Undocumented woman gets second chance to remain in Canada  

By Sukhram Ramkissoon

This is the story of Levita, 50, who has granted me permission to use her name and circumstances in this column.  She is from a small island in the Caribbean, an was recently successful in the Federal Court whereby the refusal of her humanitarian application was set aside; the matter will be reviewed by a different immigration officer.

Sukhram Ramkissoon

The pertinent facts of her case are as follows:  Levita was born in the Caribbean. At the age of 8, she moved to a larger island to join her mother. Two years ago her mother had fled an abusive relationship. During her time on this island, Levita resided with her mother and stepfather.

When she was 11 years old, her stepfather began to sexually abuse her. The abuse continued until she was 18. Levita became pregnant, underwent an abortion, had several miscarriages, and attempted suicide.

In 1997, Levita’s mother left and came to Canada; Levita followed, and arrived in Canada in 1998. She was granted visitor’s status for six months. After the expiration of her status Levita remained in Canada continuously.

Her mother passed away and in 2004; Levita met her ex-husband and married him in 2007. Her spouse had a child from a previous relationship named Susan (not real name). Since Susan did not grow up with her biological mother, Levita became her mother figure and the two formed a close bond, although her relationship with her spouse ended in 2010.

Levita made her first application for permanent residence in 2014 which was denied in 2015. In September 2017, she made a second H&C application, and this was also refused in November 201. She then sought judicial review of the negative decision.  In refusing her application, the officer stated that, based on all the factors, an exemption was not justified on humanitarian and compassionate grounds.

In terms of being “established” in Canada, the Officer noted that Levita had resided in Canada for over twenty-one (21) years, was enrolled in a high school program at an institute in 2014, worked as a babysitter between May 1998 to June 2007, and has been a self-employed janitor since 2007; she is the owner of the business.  She also volunteers in a home for Seniors and is a member of Toronto Church of God since May 1998.

The officer also took note of the relationships she formed in Canada, including the relationship established between Susan and her children.  The Officer reproduced certain extracts from Levita’s application in his negative decision, including the following paragraph:

“Susan’s life became stable with Levita and although her marriage ended in 2010, Susan became devastated when Levita had to leave. They remained close up to today, and they still have a very strong mother and daughter relationship and that Levita is in her life daily. [However], Susan is struggling with her own children as a single parent; Levita is helping her a lot financially with childcare.

Levita is Susan children’s grandmother and without her support the best interest of these children will not be served. There will be severe hardships to Susan and her children and to her, emotionally, financially, and psychologically.” The Officer added that they are alert and sensitive to the fact that Levita has been a support system for Susan and her children.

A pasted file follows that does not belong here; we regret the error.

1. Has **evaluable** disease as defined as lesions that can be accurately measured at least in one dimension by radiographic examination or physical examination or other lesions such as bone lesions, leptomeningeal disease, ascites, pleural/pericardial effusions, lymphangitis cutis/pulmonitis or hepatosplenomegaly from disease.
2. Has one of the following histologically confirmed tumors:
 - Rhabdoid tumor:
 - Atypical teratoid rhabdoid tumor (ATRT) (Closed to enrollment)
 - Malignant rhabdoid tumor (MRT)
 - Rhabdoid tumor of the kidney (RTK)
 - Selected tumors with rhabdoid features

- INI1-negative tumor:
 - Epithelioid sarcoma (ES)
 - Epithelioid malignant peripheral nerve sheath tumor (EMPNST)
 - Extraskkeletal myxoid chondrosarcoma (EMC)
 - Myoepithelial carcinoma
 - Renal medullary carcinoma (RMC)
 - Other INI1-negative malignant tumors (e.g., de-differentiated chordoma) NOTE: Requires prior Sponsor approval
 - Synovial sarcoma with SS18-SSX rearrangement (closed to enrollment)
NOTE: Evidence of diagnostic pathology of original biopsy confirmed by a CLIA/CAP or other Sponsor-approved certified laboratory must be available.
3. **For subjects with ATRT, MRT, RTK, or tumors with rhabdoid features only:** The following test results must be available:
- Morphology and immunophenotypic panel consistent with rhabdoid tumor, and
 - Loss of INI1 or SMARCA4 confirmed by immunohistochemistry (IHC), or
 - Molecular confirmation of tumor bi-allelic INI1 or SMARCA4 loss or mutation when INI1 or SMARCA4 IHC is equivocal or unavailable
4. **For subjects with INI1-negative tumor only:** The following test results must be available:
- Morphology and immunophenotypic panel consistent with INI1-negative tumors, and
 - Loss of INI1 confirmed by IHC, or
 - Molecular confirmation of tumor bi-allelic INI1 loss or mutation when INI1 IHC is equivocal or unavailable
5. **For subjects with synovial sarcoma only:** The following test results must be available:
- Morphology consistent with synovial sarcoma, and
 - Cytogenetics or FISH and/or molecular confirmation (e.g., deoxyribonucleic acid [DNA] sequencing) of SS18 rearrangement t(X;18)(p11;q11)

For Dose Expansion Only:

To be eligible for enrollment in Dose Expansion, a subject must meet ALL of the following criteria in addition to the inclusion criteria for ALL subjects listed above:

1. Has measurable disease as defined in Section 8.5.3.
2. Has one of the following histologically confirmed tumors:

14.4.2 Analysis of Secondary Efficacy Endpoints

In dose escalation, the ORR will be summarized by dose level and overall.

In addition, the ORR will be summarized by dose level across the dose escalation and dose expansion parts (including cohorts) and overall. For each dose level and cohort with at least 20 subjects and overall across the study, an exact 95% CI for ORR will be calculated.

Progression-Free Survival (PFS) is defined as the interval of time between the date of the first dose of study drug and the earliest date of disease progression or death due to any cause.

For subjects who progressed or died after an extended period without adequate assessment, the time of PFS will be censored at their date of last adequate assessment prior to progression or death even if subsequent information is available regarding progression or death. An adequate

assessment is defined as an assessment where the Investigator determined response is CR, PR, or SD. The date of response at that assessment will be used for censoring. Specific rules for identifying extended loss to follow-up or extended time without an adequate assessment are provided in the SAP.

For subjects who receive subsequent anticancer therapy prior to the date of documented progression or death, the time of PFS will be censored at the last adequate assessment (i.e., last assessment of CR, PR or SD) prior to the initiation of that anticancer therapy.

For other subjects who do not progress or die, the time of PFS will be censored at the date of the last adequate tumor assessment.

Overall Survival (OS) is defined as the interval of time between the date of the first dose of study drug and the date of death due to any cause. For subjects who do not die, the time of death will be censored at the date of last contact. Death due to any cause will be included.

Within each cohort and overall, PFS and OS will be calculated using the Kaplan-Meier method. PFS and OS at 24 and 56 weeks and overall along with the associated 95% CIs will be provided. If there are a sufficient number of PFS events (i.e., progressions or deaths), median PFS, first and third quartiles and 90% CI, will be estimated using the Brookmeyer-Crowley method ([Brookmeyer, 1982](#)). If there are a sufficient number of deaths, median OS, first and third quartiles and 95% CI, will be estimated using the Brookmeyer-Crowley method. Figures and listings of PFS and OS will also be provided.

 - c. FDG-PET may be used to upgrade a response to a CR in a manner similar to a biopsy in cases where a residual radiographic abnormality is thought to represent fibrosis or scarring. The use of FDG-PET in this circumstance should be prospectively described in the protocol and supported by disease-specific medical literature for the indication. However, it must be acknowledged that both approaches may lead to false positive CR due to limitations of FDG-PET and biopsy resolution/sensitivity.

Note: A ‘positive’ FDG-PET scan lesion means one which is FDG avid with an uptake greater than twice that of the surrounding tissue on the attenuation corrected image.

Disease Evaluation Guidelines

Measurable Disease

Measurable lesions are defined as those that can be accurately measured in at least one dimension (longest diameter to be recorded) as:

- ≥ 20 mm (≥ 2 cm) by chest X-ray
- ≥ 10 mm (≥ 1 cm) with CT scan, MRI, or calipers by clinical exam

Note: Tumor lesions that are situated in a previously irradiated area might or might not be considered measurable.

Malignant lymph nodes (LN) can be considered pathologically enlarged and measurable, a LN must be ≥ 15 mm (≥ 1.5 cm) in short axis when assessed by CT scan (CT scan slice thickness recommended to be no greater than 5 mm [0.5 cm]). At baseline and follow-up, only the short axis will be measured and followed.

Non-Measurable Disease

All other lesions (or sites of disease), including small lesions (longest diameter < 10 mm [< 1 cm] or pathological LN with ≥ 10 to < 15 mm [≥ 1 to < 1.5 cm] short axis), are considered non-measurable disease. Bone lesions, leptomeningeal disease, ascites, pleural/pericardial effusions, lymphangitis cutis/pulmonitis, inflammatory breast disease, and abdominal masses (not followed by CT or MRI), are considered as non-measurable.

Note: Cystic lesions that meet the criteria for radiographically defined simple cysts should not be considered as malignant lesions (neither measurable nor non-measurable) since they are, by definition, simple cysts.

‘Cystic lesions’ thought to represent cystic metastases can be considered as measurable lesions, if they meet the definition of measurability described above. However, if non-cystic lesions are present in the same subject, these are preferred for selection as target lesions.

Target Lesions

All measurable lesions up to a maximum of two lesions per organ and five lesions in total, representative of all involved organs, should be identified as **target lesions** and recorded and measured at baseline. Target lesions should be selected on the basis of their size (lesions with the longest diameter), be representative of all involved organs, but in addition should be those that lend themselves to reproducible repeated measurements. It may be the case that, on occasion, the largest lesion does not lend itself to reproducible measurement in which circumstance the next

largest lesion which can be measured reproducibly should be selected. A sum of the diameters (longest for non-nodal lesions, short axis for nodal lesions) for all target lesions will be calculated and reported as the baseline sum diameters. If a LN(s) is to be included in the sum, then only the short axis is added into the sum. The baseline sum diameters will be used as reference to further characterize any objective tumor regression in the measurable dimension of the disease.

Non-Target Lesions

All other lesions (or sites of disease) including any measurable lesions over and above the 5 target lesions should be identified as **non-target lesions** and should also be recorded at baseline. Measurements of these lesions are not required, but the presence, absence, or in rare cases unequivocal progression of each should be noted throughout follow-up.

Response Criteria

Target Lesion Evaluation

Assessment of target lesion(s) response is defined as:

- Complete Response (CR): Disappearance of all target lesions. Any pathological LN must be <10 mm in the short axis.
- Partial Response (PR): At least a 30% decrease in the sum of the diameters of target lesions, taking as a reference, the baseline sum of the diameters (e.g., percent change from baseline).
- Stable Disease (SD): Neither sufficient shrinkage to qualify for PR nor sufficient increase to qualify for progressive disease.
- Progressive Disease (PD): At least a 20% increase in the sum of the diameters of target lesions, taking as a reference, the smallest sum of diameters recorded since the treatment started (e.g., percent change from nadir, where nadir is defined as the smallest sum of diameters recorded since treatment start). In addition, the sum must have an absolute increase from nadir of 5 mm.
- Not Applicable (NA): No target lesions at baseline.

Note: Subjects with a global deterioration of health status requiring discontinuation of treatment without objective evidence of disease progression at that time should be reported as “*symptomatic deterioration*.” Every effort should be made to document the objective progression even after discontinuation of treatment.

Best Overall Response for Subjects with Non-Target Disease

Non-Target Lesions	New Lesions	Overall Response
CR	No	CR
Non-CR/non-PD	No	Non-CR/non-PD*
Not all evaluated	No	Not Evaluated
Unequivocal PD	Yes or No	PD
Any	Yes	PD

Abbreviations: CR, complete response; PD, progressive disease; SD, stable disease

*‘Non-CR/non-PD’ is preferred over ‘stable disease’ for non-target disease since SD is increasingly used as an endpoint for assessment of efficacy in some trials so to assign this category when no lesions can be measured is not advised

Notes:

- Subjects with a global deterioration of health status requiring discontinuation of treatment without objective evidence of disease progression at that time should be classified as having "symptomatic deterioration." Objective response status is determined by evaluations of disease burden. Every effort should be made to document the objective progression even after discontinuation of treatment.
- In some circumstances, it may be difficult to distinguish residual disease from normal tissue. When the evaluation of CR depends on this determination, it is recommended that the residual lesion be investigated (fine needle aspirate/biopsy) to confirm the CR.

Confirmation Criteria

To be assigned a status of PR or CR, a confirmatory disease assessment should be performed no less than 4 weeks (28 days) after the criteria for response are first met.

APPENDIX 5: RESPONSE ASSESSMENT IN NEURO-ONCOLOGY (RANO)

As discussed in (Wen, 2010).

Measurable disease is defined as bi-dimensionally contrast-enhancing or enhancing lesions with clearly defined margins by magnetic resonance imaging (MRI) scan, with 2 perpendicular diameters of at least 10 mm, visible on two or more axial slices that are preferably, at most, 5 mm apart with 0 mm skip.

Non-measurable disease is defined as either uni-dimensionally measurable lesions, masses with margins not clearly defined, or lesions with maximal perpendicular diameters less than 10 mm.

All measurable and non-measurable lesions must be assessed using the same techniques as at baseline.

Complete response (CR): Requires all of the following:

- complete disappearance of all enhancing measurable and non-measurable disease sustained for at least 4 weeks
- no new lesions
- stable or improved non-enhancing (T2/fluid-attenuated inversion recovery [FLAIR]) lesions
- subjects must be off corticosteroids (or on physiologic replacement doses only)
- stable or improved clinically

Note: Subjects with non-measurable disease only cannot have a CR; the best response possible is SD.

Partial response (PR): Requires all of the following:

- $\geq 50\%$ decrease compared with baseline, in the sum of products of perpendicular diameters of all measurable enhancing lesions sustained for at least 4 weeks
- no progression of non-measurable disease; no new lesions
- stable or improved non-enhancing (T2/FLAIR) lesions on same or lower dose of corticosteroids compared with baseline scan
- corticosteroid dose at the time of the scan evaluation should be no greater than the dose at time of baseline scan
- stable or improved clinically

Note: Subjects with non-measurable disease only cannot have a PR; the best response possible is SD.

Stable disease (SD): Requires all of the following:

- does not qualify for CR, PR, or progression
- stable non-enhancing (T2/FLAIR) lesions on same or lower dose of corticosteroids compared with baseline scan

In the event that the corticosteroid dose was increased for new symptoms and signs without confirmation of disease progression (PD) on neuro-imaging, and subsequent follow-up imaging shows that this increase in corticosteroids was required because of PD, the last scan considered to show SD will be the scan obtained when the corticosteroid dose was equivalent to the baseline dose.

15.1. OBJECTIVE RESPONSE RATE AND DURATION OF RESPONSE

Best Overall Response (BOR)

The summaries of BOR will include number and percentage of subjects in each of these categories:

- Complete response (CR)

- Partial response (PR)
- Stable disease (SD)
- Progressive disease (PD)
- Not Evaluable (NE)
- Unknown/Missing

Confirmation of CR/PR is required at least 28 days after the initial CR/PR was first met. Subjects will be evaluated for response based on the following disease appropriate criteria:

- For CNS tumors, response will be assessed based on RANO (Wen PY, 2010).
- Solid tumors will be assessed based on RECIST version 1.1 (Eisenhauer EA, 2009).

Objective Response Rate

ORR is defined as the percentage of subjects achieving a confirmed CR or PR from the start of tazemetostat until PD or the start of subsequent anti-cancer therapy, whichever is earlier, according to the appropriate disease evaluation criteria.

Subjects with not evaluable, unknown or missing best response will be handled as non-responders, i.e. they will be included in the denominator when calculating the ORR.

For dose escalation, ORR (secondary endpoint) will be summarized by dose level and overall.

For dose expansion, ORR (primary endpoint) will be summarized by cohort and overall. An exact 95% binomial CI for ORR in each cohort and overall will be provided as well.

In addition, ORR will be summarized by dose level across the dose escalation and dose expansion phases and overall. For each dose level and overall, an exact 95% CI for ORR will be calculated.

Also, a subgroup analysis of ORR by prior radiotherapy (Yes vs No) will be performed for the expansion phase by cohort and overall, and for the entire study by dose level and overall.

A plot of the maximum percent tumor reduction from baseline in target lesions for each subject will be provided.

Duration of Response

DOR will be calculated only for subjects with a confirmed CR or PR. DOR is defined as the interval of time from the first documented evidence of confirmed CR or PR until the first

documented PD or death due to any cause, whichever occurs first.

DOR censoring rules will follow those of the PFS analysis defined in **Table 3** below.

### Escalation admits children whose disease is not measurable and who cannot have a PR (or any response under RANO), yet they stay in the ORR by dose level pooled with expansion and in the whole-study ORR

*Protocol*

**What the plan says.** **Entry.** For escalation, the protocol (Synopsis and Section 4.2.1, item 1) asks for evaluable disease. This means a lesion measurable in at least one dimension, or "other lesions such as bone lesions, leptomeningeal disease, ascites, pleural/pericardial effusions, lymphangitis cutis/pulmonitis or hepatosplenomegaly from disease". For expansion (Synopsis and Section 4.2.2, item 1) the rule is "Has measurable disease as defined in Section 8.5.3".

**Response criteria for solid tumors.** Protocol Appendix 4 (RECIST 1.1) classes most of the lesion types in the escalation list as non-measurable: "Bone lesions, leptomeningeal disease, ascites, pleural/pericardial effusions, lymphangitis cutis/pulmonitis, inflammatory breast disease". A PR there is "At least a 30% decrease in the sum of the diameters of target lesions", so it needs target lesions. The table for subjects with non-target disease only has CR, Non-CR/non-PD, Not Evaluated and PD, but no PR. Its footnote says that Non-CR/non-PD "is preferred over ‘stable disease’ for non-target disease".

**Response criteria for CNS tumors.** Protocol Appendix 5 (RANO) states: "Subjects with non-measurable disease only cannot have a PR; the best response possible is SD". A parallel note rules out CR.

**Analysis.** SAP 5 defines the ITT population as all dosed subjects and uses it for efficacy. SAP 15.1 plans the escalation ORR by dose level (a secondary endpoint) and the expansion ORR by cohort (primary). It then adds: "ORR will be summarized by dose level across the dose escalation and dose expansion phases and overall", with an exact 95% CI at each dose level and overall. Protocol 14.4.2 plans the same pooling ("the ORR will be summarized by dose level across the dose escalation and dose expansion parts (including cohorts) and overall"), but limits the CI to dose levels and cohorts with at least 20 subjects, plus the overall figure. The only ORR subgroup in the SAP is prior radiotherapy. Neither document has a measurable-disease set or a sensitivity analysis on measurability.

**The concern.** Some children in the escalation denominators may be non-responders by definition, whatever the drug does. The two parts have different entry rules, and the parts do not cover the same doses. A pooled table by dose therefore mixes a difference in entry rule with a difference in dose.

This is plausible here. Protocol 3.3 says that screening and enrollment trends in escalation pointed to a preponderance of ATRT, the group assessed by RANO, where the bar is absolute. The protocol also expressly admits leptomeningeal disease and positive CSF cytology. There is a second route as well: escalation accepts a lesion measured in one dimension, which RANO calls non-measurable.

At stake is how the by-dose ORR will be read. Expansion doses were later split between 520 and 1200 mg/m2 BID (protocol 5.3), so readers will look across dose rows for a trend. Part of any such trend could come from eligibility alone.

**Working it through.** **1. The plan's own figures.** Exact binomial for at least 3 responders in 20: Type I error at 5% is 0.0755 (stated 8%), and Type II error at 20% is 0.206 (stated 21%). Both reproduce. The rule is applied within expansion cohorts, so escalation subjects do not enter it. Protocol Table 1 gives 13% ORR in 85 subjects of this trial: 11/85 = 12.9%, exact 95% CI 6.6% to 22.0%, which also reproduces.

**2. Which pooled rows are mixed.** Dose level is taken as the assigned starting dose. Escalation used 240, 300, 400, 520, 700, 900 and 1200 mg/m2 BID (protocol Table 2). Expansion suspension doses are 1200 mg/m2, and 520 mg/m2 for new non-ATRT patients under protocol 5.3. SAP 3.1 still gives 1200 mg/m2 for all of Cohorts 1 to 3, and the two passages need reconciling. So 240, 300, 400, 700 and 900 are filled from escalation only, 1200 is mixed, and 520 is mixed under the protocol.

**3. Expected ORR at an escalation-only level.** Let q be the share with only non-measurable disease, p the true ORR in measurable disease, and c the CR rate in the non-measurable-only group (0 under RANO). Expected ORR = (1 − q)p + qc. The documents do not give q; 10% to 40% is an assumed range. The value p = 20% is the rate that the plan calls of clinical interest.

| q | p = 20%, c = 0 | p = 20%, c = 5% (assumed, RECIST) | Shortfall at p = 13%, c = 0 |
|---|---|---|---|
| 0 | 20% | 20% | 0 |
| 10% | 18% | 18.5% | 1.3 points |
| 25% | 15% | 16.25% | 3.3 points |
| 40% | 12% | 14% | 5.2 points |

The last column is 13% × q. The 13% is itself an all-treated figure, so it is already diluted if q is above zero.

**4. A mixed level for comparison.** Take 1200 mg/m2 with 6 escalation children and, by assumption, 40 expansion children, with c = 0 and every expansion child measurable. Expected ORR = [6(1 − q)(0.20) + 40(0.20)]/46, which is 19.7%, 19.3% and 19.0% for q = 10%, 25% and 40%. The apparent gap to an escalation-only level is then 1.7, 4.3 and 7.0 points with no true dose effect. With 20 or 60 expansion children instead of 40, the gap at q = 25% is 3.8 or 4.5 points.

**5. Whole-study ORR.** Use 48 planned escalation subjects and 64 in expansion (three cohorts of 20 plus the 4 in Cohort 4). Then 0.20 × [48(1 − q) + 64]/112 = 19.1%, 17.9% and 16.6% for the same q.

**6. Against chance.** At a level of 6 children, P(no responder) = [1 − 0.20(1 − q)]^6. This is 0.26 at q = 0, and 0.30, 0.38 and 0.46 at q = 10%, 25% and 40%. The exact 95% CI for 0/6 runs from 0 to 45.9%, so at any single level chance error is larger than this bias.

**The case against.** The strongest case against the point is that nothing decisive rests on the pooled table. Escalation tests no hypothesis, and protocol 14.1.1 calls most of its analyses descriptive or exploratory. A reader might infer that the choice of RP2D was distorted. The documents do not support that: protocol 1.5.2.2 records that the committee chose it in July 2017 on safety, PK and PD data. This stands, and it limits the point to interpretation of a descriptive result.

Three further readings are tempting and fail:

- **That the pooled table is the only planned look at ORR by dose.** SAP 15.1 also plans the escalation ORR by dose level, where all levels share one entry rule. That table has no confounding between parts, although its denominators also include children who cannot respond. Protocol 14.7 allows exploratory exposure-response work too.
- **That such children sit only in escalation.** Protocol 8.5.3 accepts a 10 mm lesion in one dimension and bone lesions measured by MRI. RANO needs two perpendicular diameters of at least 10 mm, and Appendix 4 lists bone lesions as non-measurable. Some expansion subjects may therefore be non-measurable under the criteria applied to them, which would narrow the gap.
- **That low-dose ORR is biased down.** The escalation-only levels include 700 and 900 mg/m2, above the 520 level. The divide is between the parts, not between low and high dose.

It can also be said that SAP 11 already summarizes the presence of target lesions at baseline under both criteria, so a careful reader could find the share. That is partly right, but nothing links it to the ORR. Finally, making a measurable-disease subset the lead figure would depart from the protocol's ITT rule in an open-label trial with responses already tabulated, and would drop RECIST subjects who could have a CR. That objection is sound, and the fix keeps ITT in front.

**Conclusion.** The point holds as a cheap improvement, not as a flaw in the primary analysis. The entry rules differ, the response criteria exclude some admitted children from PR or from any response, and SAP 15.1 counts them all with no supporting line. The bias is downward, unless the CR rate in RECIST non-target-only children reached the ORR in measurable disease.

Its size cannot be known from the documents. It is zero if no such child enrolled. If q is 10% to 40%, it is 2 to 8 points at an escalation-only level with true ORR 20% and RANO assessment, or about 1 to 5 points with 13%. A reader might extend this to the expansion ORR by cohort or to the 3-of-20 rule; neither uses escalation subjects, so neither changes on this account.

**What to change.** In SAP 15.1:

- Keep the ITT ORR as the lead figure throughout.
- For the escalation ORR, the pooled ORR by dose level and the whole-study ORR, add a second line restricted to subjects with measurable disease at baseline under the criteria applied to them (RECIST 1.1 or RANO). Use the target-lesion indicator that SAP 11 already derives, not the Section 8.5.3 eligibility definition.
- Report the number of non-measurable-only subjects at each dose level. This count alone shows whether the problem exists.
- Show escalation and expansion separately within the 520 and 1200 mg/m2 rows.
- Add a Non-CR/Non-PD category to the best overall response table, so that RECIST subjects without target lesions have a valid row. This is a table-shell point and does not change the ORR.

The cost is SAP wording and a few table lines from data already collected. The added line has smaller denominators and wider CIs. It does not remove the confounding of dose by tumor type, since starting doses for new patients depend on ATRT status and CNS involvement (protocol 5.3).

In refusing the application, the Officer also acknowledges that being a single parent may be challenging for Susan. The Officer concluded that while they have not placed “positive consideration” to Levita’s establishment in Canada, she continued to stay in Canada without status and worked without authorization for an extended period of time. The Officer notes that the Levita did not attempt to legalize her status until 2014 and remained in Canada despite the fact that her H&C application was refused in 2015. Given the Applicant’s disregard for Canadian regulations, the Officer states that “some weight” has been assigned to this negative factor.

At the judicial review hearing, the Minister submitted that the negative decision is reasonable as the Officer did not err in their assessment. Specifically the best interests of the child, the level of Levita’s establishment in Canada and the hardships Levita would face upon returning to her country.  The judge stated, “With respect, I disagree.”

The judge stated that “based on the formalistic nature of the Officer’s reasons, I am unable to determine how their conclusion was reached. While the decision may be transparent, it is neither intelligible, nor justified.  Establishment in Canada is a relevant factor to consider when assessing an application on H&C grounds. It is settled law that an applicant’s degree of establishment is not sufficient in itself to justify exempting an applicant from the requirement to obtain an immigrant visa from outside Canada.  In the present case, the officer considered it appropriate to assign some weight to the length of time the applicant spent in Canada despite the fact that she was without status and in violation of Canada’s immigration laws. Notwithstanding, they failed to explain in any meaningful way why Levita’s degree of establishment in Canada, which would appear to be substantial, based on the record before me, was somehow trumped by her disregard of Canadian law, and ultimately proved insufficient to justify an H&C exemption, particularly in light of other relevant factors, such as the best interests of her grandchildren.”

The learned judge allowed Levita’s application for judicial review and ordered that the matter must be returned to be considered by a different immigration officer.

Hopefully the next reviewing officer will review and grant Levita permission to remain in Canada on H&C grounds.  Good luck Levita!

Sukhram Ramkissoon is a member ICCRC and specialises in Immigration Matters at No. 3089 Bathurst Street, Suite 219A, Toronto, Ontario. MSA 2A4 Phone 416 789 5756.